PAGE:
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The Sad State of Lazy Loading: A bit of a rant

Last updated on October 14, 2019

Every now and again I spend sometime on some other sites of my working on new features and performance. One of the facets that comes up occasionally, especially on my photography site, with it’s tons of images, is lazy loading the images.

Now don’t get me wrong, lazy loading images makes a lot of sense. I have pages where I might have 2 or 3 MB of large high quality JPEGs on the page. As a photographers, small heavily compressed images with lots of artifacts isn’t something that I find attractive, or what I want to show of.

Problem 1: The web developer has to do it.

The problem here is that like so many things on the web, the burden of doing this has been put on the web developer.

Okay, sure, there are JavaScript scripts available from all over the place, in just about any license that you could imagine. And it’s not like the JS needs to be all that big. Moreover, you can certainly make an argument that it should be the web developer doing the implementation as some people might want, or depend on, the standard behavior of downloading everything.

That said, I’m going to make exactly the opposite argument here, well kind of.

Like usual it seems to me like the web browser makers have pushed the problem off on the much larger number of developers. By this I mean companies like Google and Mozilla have a lot smarter developers working for them than most of us doing front end web work. Moreover, the browser has a lot more information about what’s going on than it exposes to the JavaScript engine.

For example, one might want to change the lazy load behaviors based on the performance of the user’s connection. One example of this might be increasingly the lead time for users with slower connections so they’re more likely to not see the placeholder images. The browser can make estimates of available bandwidth based on the time and size of the pages it’s downloading, to do the same in JavaScript would require connecting and downloading resources to test the performance…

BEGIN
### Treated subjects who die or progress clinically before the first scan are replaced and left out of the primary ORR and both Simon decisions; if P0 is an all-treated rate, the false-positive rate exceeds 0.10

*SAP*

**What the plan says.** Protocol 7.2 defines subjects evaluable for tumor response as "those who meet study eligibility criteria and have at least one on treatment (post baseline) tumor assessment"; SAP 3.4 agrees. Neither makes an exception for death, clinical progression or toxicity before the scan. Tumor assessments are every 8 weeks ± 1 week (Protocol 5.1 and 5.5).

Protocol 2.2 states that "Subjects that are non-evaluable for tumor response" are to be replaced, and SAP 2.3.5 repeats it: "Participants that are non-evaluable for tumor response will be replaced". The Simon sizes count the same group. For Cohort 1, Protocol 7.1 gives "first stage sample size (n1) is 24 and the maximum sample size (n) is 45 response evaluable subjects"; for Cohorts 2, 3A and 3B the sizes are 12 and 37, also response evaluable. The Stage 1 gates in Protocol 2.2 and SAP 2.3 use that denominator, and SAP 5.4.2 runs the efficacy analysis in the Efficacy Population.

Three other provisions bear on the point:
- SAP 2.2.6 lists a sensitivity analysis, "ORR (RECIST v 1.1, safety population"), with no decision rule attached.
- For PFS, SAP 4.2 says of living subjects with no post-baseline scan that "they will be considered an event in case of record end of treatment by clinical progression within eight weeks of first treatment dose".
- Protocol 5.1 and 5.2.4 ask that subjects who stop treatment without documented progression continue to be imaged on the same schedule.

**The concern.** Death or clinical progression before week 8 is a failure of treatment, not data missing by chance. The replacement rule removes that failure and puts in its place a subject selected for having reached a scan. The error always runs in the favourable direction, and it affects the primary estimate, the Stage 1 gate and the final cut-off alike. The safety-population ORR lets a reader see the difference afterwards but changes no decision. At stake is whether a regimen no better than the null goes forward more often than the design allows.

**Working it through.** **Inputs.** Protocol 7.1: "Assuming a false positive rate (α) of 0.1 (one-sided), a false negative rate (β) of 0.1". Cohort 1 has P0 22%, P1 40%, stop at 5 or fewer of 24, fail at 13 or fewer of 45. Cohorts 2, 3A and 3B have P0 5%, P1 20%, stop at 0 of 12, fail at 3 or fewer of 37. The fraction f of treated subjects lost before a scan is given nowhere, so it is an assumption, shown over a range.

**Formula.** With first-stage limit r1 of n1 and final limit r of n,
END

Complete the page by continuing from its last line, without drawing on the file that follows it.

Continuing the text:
Moreover, implementing lazy loading at the bowser level means that web sites aren’t required to push even more content down to the browser. Okay sure, my current lazy load solution, the script at least, is only 1.37 KB after running through Closuer, and gzipped that dropps to 693 bytes — which honestly is the smallest lazy loading script I’ve found to date. But the script itself isn’t the only thing that has to be transfered to the client.

Which brings me to problem 2.

Problem 2: It makes the HTML a mess.

Doing all of this is JavaScript means making further compromises with the document’s HTML, and this can have some far reaching ramifications.

So normally we’d embed an image in a page using something akin to the following bit of code.

<img alt="Some image." src="someimage.jpg" 
    srcset="someimage-large.jpg 1000w, 
            someimage-medium.jpg 500w, 
            someimage-small.jpg 250w" 
    sizes="(max-width: 1000px) 100vw, 700px">

Admittedly this is a bit more complex than what many people might be use to because of the HTML5 responsive image stuff. (I’ll also admit, I’m a bit shaky on the sizes part of that). However, I’m including this because it’s something I find to be an important feature and something that’s really useful for saving bandwidth on responsive sites when used with mobile devices with smaller than desktop screens.

In any event, the idea here is that the browser is given not just the image sources as it would have in the past, but a list of alternative sources that it can choose from based on screen size or resolution (e.g. retina scaling).

Under normal operations, when a browser is parsing the HTML for a page and it encounters an img tag, it requests the image from the server and downloads it (assuming it’s not already in the browser’s cache). In the case of response images, it figures out which of the alternatives it should download, if any, and requests that.

The problem here is that this is all automatically done by the browser in the process of parsing the page. You can’t, at least not with JavaScript and at least not to my knowledge, stop the browser from doing this.

When you’re lazy loading an image, this is a problem. You don’t want the browser to go and download the full resolution image. Either you don’t want the browser to download anything, or in my opinion, you want it to download a small, low-resolution, place holder that indicates that there’s an image there but that it hasn’t loaded yet.